Soccer girls get the boot
By MIKE ULMER -- Toronto Sun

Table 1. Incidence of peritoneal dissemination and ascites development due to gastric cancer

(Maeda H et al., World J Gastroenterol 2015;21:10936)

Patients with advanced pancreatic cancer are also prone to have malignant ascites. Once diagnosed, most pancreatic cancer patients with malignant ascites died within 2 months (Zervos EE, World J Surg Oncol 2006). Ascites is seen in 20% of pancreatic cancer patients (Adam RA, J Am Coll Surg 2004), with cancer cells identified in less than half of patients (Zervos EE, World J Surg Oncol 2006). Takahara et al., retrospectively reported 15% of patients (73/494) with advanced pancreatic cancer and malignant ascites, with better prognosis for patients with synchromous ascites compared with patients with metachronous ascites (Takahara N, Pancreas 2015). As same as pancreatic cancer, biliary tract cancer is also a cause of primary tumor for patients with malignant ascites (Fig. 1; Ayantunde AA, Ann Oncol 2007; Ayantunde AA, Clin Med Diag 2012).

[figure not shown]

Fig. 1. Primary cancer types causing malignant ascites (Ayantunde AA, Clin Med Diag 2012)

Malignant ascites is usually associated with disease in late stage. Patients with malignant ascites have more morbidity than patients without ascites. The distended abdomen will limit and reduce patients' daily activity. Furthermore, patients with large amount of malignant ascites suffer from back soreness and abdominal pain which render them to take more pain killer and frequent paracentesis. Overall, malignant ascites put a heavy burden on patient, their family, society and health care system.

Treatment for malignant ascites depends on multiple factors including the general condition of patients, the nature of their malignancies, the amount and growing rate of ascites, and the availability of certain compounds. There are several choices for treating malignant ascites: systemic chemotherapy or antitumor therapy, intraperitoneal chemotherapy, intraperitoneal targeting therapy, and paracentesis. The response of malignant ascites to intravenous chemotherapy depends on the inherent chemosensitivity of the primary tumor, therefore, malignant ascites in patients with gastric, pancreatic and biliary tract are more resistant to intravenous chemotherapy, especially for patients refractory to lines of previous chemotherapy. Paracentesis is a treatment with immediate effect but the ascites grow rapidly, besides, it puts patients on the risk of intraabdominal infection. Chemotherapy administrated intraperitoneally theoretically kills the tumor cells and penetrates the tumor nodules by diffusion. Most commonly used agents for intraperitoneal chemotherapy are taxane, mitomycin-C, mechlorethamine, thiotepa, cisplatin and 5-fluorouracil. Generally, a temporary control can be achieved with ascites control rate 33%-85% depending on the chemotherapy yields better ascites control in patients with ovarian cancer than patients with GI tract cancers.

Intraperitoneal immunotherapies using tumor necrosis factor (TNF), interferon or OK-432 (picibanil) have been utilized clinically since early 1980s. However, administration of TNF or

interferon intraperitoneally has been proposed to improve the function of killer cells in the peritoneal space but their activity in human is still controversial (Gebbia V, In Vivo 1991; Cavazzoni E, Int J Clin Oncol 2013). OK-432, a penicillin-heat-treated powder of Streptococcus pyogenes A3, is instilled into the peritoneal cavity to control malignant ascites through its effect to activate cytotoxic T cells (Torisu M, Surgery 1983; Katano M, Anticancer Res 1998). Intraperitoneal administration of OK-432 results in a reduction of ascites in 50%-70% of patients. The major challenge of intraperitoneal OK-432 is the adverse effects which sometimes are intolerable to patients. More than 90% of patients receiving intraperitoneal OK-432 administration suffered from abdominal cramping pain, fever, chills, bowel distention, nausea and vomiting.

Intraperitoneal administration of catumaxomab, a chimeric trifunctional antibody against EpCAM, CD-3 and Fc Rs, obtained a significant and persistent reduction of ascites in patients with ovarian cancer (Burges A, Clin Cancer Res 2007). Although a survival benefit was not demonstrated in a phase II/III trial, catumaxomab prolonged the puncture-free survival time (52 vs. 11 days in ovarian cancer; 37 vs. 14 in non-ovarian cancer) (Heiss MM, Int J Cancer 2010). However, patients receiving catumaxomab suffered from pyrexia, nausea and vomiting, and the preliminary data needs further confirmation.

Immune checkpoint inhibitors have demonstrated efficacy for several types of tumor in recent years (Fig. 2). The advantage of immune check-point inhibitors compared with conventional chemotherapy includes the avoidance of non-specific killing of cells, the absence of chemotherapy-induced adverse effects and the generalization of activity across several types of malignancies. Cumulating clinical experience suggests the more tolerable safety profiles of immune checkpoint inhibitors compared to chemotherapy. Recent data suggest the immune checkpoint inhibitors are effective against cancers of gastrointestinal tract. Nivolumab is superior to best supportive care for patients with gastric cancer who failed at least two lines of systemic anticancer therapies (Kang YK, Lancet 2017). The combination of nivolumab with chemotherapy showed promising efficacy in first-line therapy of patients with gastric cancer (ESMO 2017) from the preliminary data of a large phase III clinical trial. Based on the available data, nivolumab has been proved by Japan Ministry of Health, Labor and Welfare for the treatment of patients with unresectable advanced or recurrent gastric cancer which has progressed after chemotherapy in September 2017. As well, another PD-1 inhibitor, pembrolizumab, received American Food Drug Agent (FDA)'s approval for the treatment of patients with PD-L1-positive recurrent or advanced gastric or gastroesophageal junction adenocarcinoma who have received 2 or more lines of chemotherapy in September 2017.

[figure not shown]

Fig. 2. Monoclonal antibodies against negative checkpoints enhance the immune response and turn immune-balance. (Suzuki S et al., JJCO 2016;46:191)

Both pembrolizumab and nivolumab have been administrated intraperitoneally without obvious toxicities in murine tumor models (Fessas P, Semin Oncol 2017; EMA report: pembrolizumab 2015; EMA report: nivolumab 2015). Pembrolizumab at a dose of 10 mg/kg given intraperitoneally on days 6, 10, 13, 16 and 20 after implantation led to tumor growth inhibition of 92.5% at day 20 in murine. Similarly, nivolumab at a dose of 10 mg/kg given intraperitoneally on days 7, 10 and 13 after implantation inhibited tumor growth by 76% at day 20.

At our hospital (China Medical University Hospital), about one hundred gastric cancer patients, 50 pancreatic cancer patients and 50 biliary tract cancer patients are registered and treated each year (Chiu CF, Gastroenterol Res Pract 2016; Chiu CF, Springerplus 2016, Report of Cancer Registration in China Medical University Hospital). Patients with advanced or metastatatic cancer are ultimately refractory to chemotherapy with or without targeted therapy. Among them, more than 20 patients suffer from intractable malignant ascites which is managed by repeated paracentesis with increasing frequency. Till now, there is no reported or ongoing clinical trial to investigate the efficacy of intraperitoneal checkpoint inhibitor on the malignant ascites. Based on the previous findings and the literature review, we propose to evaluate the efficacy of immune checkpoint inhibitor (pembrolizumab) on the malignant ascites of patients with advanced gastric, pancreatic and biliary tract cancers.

The boys used to heckle Katelyn Deputter and her London Supernova under-12 teammates whenever they stepped onto the soccer field. "Shouldn't you be doing your nails?" the boys would taunt. The talking would usually drop off after the Supernova's first couple of goals. Then things would get rough. "People say the boys would take it easy on us," Katelyn said. "But once they saw us play, I think they came out at us harder." Katelyn's season ended shortly after she scored her 60th goal of the season. A jarring tackle from a male opponent sent her off the pitch with a broken collarbone and a concussion. "Two players going hard for the ball," recalled her coach Geoff Painter. "A good hard tackle, but that is the game, after all." Not really. The tougher tackles come off the pitch. Presented with a glorious chance to use sport to promote healthy competition between boys and girls, the London and District Youth Soccer League has given the Supernova the boot. The girls team was kicked out of a boys bracket of the LDYSL, not so much because they were girls, but because they had the temerity to beat the boys. "We've had a girls team playing the last four years," Painter said. "But this is the first time we've had a winning record." WINNERS The girls went 15-3-4, finishing third in league. That, apparently, was the last straw for the rest of the league. Earlier this month, a 75% majority of club executives banned girls teams from playing boys teams, except in the lowest age brackets. League officials have said they did so because their governing body, the Ontario Soccer Association, shifted jurisdiction for this gender question to the local clubs. Steve Scott, the LDYSL president, told The Sun's sister paper, the London Free Press, the vote was forced by the Ontario Soccer Association's direction. "That's pretty clear to us, telling us that we have no choice but to air that at a meeting," Scott said. "We are not doing our job at the executive level if we don't take care of it." Fair enough. What's infinitely more difficult to fathom is why the girls were banned. The Supernovas were so good, they outscored opponents 33-0 en route to the Ontario Cup. Games against local girls their own age often ended in double-digit routs with their opponents unable to muster a shot on goal. "It wasn't good for our girls, it wasn't good for the other team's girls," said Katelyn's mother, Gail. "No one was happy with it." It's not as if the gender line is never crossed. If a girl is good enough, she is welcome on a boys team. The Supernovas could easily place their best players on boys sides but doing so would deny the girls the chance to play and develop together. "That would mean that in this region of the province there would effectively be no elite girls program," Painter said. "Yes, we could distribute all our girls but imagine that happening with a boys rep hockey team. Imagine telling those kids and their parents they all had to go back to house league." So, as they have done for years, the Supernovas took on the boys. The problem is, they won. "It's a societal thing," Gail Deputter said. "The boys couldn't handle, or their parents couldn't handle, getting beat by girls." Members of the LDYSL didn't return phone calls but the voting was summed up nicely in the Free Press by Aldo Caranci, who voted to drum the girls out on behalf of the London United Soccer Club. Allowing girls, he said, "wrecks the whole game for the boys. It's inbred that you're careful with girls. You don't want to hurt them. It's very intimidating for boys to challenge a girl." And so the double standard is set for the Supernova. Win, and you've shamed the boys into going easy on you. If they injure you, as a boy did to Katelyn Deputter, it's proof that you can't handle the rough going. Lose, reinforce the idea that boys are better than girls, and you will be left alone. "I think it's just really dumb," Katelyn said. "We can play on boys teams, but a team of girls can't play in a boys league. What's the difference?"